Faecal And Urinary Incontinence

Capsaicin-sensitive nerves sense bladder fullness and form the afferent limb of the micturition reflex [132]. In conditions of bladder hypersensitivity, TRPV1 is up-regulated on these nerves (presumably via NGF [133, 134]) and 'deafferentation' of the bladder by intravesical capsaicin or RTX was proven beneficial [135-137]. Parenthetically, intravesical RTX is also an effective analgesic agent during experimental cystitis in the rat [138]. By contrast, intravesical RTX is without therapeutic benefit in patients with interstitial cystitis [139]. This is an important reminder that efficacy in animal models does not necessarily translate into benefit in patient!

The expression of TRPV1 in the bladder is, however, not restricted to afferent nerves: urothelium, detrusor muscle and fibroblasts also express TRPV1 in the human bladder [140]. The implication of these findings for intravesical vanilloid therapy is unclear [141], but the increase in TRPV1 immunoreactivity in the urothelium in patients with neurogenic detrusor overactivity (that occurs in concert with increased TRPV1 in bladder afferents) is a very intriguing finding [142]. In the male urogenital system, TRPV1 is also present in testicles, prostate and scrotal skin [143], and it was postulated that TRPV1 ligands may be beneficial in the treatment of benign prostatic hyperplasia [144].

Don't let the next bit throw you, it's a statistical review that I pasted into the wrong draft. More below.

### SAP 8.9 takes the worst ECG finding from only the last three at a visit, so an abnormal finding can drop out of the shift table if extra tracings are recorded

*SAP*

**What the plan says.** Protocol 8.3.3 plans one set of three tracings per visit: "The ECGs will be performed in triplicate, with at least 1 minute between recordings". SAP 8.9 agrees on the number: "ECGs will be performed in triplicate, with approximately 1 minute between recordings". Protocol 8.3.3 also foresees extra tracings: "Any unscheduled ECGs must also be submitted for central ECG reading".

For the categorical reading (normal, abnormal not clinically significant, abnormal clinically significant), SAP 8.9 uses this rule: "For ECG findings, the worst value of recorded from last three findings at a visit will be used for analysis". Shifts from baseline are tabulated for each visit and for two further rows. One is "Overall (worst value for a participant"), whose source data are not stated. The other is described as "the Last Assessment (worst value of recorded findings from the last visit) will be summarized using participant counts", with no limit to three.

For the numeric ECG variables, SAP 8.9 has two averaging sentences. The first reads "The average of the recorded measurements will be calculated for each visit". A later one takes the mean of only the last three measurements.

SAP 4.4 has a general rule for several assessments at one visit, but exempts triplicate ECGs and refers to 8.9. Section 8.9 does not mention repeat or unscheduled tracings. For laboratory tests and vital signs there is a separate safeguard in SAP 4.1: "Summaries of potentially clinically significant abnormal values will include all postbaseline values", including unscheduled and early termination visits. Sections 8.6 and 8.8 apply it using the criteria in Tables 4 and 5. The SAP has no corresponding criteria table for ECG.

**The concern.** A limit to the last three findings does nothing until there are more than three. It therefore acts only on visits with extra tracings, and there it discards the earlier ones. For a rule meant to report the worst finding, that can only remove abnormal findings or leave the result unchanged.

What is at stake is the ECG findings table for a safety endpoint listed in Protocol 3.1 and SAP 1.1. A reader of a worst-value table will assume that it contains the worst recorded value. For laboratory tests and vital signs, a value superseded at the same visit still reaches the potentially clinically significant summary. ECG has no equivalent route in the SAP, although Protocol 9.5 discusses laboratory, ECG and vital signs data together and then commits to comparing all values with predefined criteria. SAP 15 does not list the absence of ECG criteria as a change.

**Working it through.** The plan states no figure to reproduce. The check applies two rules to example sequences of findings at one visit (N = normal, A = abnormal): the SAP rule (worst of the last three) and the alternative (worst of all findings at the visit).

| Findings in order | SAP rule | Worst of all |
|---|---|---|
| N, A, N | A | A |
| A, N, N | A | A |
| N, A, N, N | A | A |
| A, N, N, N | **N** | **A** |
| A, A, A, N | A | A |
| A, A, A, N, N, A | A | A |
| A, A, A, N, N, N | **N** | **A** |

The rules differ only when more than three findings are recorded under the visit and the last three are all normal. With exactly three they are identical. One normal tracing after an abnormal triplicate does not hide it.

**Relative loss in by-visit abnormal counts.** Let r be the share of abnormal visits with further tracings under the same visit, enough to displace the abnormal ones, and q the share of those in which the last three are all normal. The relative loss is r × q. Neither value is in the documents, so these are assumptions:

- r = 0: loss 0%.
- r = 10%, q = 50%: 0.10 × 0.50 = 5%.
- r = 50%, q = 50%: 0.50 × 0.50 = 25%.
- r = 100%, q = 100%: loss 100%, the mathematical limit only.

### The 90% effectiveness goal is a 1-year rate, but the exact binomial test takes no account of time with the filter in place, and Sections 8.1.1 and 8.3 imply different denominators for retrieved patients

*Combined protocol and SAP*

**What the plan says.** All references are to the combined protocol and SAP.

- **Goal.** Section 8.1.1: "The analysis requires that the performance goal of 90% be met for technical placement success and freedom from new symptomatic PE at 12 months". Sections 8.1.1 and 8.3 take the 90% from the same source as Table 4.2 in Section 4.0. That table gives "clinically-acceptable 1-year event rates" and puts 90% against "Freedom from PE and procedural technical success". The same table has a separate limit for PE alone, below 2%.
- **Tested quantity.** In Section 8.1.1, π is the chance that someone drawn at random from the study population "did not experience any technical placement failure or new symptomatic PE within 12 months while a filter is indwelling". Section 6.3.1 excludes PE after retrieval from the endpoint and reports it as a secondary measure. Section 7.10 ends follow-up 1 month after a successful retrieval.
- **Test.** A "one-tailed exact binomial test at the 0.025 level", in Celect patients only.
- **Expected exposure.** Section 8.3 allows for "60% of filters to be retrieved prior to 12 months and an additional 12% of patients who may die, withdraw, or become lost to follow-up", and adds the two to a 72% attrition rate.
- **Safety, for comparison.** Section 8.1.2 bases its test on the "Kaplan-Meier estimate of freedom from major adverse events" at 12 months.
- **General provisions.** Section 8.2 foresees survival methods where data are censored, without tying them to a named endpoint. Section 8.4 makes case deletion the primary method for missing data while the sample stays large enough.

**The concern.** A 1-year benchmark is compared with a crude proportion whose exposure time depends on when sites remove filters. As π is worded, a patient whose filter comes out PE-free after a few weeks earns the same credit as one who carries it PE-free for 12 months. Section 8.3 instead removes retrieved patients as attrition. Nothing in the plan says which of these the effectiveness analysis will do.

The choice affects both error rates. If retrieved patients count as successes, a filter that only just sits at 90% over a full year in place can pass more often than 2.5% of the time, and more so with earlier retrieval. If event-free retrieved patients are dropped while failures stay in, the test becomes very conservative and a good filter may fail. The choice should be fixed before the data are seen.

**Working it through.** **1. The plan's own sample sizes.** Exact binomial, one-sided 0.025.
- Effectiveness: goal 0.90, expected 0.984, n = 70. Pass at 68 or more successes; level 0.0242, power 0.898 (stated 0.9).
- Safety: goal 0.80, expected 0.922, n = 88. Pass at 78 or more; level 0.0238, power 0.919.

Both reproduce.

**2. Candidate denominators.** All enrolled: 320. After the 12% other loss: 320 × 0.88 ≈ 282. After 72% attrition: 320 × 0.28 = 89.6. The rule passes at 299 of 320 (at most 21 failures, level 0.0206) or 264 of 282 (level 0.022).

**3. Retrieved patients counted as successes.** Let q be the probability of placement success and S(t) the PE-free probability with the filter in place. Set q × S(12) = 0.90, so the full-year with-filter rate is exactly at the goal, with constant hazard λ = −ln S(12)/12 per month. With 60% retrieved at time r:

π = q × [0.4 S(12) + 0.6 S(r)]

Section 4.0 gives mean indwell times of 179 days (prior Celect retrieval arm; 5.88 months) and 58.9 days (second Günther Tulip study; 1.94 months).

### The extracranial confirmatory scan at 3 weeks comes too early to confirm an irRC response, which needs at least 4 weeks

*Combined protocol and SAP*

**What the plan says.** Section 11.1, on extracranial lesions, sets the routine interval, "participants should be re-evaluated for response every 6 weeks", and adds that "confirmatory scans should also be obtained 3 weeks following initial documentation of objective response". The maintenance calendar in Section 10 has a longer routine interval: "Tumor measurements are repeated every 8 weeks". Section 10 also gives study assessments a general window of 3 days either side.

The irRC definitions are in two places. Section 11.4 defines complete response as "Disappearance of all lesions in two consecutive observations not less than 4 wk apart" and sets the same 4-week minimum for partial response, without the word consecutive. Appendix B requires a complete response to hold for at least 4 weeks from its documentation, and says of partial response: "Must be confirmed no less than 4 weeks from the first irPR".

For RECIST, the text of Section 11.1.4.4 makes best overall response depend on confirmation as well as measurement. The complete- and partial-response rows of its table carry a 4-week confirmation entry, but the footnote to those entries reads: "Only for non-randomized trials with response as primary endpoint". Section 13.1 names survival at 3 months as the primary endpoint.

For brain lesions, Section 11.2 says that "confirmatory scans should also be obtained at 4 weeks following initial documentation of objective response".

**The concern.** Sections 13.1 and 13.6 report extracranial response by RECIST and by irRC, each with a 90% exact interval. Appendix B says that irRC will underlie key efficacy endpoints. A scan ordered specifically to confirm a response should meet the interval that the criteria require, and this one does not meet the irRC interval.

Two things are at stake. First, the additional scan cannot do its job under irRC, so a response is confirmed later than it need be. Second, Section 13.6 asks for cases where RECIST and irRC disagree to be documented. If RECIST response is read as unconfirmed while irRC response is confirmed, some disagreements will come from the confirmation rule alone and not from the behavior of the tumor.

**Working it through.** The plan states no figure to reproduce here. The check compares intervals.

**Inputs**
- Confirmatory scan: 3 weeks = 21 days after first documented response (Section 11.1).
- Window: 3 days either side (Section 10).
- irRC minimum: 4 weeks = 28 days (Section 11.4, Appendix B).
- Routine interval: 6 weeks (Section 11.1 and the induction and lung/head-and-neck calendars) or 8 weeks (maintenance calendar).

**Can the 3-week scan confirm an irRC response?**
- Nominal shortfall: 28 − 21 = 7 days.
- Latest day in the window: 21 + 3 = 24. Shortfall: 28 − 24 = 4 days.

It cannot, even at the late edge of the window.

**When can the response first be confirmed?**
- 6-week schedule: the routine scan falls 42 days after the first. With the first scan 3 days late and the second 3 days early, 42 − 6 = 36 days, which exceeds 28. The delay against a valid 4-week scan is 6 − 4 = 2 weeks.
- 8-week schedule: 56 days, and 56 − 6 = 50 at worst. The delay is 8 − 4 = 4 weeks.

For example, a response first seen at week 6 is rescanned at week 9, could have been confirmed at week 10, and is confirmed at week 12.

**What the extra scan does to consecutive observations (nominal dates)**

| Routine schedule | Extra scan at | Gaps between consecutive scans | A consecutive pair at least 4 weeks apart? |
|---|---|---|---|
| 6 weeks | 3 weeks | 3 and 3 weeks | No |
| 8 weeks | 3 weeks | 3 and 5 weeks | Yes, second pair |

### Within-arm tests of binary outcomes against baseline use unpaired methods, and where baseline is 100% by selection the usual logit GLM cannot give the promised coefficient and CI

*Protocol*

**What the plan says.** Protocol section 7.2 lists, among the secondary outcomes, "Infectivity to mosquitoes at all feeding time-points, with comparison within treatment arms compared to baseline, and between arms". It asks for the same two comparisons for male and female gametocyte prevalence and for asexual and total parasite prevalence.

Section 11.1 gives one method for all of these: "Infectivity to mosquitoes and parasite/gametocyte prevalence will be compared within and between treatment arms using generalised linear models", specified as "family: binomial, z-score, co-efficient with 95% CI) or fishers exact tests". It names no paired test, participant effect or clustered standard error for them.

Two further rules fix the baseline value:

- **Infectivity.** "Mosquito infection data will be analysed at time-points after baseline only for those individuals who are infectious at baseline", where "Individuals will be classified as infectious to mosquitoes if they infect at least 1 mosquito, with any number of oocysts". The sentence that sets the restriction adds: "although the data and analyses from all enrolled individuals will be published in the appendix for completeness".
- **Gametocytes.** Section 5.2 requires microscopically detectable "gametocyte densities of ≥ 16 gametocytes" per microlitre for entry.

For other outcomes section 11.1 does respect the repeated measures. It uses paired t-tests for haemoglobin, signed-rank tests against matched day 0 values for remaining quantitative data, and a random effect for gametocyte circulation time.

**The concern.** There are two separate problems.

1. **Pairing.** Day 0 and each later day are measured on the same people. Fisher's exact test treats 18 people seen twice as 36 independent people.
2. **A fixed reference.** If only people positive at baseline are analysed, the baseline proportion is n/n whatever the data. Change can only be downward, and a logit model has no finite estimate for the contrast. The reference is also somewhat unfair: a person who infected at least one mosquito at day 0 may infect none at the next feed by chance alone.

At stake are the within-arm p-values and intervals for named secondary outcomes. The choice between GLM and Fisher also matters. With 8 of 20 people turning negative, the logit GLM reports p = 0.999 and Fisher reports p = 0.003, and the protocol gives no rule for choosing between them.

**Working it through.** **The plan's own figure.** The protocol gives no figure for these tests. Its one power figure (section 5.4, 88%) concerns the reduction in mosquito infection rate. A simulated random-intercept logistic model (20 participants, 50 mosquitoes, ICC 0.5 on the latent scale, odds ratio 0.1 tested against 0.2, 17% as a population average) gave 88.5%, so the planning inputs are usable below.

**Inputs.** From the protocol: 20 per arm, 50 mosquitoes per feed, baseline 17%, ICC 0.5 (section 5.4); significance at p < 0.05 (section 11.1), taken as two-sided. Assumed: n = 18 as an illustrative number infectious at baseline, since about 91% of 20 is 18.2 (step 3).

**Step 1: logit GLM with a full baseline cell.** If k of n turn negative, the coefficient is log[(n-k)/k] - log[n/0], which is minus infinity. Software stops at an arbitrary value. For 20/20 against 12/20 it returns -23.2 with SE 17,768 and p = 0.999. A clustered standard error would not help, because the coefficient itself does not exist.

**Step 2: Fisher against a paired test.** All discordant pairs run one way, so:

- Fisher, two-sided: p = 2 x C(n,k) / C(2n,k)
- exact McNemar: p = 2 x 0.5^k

It is very likely that similar mechanisms also play a central role in the development of faecal incontinence. In fact, enhanced TRPV1 expression was demonstrated in patients with faecal incontinence [18].

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